# Financial math

1. Oct 19, 2006

### ToxicBug

This is a problem on an assignment for my actuarial class.
First of all I found how much time it would take for the investment to reach the present value of the perpetuity:

10000(1 + i)^n = 2000/i
10000(1 + 0.05)^n = 2000/0.05

n = ln(4)/ln(1.05)
n = 28.41339817

Then for the second part I did this:

X + 10000(1.05)^(28.41339817 - 1) = 2000/0.05
X = 1904.7618

But the answer in the back of the book is 1161.36

Anyone know what is my mistake?

2. Oct 19, 2006

do you mean $$10000(1+i)^{t}$$?

3. Oct 19, 2006

### shmoe

The scholarship payments aren't starting at year 28.41339.... Year 29 is the first year you have enough to sustain the perpetuity, the first payment is at year 30 though. The excess payment would be at year 29.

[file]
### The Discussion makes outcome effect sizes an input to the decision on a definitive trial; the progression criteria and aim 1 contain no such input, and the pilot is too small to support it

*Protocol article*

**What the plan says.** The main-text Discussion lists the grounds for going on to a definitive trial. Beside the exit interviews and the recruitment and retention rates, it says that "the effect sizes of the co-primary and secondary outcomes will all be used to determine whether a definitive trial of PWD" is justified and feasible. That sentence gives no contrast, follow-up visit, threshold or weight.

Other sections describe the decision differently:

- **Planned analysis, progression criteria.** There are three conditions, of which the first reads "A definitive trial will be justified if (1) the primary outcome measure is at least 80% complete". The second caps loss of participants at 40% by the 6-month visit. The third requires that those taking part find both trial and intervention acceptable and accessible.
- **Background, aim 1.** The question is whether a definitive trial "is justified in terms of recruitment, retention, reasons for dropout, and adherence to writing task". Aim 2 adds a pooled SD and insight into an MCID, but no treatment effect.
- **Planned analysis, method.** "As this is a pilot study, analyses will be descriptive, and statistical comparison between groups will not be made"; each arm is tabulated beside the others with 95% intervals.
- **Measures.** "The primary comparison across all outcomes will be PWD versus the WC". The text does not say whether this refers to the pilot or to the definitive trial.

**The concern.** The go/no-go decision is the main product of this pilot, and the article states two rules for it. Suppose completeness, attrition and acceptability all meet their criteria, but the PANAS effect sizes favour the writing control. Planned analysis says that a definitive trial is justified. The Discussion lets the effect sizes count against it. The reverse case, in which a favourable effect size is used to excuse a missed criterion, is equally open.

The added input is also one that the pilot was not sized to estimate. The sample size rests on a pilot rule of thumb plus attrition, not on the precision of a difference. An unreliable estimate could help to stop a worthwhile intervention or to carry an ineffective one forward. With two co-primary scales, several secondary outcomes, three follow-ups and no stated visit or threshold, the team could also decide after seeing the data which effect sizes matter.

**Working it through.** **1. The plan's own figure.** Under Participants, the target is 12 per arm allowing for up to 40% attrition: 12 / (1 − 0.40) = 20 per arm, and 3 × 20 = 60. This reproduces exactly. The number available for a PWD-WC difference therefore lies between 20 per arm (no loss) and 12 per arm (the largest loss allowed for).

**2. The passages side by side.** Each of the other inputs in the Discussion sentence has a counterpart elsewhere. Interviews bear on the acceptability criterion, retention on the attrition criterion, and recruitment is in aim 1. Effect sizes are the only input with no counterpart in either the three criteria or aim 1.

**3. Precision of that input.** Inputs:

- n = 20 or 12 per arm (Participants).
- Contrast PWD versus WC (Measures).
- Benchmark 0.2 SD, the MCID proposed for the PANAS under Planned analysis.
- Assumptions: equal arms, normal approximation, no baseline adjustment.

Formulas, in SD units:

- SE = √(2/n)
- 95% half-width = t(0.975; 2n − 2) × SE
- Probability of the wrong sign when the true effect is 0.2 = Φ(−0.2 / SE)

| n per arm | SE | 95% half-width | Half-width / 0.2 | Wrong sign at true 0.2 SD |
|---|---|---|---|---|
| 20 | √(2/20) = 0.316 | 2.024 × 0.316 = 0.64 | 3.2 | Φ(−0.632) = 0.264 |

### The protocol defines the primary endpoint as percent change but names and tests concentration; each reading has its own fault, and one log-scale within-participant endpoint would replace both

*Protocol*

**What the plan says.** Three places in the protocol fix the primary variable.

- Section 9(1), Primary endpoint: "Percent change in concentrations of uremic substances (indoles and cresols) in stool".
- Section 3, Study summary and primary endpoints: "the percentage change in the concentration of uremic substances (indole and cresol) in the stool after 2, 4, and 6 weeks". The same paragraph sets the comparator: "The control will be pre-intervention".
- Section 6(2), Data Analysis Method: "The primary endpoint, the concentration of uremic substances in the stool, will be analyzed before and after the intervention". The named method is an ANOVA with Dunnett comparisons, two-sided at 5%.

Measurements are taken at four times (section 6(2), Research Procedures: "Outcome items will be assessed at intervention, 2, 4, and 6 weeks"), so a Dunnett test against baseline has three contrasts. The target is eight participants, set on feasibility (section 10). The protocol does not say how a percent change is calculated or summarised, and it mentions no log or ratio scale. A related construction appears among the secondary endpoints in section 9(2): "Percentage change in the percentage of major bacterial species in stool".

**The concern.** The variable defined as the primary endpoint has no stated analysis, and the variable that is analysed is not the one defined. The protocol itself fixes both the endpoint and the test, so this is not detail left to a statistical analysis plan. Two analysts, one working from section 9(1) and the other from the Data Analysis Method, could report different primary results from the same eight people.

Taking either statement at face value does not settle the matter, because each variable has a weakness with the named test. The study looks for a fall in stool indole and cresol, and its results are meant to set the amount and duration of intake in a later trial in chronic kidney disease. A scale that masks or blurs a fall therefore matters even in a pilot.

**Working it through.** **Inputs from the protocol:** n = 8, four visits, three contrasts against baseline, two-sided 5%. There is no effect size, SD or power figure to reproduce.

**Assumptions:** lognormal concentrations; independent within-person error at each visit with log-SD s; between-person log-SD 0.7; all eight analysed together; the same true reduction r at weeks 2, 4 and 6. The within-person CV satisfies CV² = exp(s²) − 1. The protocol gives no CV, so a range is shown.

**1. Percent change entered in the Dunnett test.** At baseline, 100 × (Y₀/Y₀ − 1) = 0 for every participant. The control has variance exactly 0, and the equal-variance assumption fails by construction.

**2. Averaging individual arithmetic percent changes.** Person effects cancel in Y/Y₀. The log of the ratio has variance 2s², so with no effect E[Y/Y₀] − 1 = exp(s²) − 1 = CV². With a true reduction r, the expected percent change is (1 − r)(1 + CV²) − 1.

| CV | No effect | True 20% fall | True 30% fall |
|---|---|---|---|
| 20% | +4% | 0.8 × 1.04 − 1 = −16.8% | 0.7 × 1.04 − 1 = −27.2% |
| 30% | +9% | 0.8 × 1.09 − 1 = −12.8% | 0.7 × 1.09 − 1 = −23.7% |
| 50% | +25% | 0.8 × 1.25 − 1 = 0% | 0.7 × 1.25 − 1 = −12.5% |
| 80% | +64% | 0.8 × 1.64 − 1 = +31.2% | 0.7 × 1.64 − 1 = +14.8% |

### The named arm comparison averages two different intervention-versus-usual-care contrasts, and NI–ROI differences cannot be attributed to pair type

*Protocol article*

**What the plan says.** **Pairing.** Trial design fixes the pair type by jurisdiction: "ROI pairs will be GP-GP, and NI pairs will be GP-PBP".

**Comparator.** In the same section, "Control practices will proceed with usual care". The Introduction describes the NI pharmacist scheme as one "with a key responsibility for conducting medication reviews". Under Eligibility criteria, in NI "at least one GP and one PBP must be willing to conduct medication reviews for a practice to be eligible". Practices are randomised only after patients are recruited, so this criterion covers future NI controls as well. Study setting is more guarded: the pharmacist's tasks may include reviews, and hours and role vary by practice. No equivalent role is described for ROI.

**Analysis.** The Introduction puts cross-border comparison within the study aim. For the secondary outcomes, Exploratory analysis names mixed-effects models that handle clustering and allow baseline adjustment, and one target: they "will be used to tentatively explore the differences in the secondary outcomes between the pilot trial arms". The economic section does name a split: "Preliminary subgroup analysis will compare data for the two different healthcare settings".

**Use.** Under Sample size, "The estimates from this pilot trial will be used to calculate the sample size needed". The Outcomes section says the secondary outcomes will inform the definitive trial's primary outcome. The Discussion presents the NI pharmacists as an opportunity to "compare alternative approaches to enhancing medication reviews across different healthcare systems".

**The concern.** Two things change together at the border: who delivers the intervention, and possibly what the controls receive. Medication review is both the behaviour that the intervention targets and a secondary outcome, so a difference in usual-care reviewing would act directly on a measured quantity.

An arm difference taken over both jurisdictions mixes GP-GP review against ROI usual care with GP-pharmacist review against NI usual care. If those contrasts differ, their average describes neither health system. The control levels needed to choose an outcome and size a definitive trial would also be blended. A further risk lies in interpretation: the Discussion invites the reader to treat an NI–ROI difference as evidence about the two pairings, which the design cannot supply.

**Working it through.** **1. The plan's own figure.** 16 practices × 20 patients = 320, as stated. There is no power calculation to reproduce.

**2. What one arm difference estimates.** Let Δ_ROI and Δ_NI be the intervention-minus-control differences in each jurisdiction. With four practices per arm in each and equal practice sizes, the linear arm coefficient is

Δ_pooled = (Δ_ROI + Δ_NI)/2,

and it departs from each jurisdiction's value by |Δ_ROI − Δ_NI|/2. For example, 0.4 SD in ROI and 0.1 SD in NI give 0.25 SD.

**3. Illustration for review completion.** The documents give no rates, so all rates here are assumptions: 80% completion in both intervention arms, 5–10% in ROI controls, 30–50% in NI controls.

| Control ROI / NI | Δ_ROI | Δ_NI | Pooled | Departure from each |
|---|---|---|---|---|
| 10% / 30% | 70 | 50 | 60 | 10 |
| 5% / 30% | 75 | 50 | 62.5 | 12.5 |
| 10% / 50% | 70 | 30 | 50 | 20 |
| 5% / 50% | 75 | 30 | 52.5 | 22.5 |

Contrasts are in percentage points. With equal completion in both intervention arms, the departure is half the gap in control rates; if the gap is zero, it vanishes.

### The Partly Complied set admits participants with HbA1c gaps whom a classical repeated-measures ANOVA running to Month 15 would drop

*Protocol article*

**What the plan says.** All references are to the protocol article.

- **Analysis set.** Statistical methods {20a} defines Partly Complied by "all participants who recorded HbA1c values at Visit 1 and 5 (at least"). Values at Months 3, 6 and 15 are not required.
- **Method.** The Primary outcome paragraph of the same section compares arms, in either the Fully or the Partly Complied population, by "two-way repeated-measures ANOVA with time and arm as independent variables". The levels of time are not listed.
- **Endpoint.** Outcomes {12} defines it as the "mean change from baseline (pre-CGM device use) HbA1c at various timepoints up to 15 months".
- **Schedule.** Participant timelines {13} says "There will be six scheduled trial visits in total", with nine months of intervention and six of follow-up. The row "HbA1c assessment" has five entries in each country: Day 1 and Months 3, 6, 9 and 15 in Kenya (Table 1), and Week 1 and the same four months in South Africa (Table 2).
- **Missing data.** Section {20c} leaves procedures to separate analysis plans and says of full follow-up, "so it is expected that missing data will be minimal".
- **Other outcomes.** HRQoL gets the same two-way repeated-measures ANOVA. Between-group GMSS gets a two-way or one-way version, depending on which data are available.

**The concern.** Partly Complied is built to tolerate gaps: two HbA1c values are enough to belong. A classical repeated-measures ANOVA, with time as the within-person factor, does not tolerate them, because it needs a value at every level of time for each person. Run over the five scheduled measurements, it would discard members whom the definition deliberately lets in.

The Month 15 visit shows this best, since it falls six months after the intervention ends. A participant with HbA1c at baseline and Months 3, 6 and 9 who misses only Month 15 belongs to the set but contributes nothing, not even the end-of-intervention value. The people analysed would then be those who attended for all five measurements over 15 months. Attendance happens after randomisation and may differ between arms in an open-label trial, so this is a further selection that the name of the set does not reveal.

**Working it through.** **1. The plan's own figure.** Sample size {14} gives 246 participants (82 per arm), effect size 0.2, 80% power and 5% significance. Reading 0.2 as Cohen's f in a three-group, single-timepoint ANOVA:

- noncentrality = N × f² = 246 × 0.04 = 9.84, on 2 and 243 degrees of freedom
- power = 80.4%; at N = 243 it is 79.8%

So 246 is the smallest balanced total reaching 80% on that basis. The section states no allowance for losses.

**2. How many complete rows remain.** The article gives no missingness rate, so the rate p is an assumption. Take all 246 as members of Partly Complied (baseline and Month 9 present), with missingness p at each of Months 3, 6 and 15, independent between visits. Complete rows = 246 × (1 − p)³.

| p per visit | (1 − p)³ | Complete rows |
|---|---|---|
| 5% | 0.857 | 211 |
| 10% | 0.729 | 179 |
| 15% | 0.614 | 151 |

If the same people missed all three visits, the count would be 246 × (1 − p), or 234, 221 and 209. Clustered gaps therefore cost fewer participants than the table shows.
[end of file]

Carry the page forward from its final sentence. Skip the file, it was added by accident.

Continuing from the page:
4. Oct 19, 2006

### ToxicBug

Brilliant, thanks!!!

5. Oct 19, 2006

### ToxicBug

Another question if you don't mind, I would like to get a hint on what I'm supposed to do:

6. Oct 19, 2006

$$P = P_{0}e^{rt}$$

7. Oct 19, 2006

### ToxicBug

Tried that, didn't work.

8. Oct 20, 2006

### ToxicBug

Any ideas?

9. Oct 20, 2006

### physics girl phd

there are two things involved each year -- a 4% growth, but a subtraction of \$2300... seems like your first try only took into account one of those. Any ideas on how to stick in the other?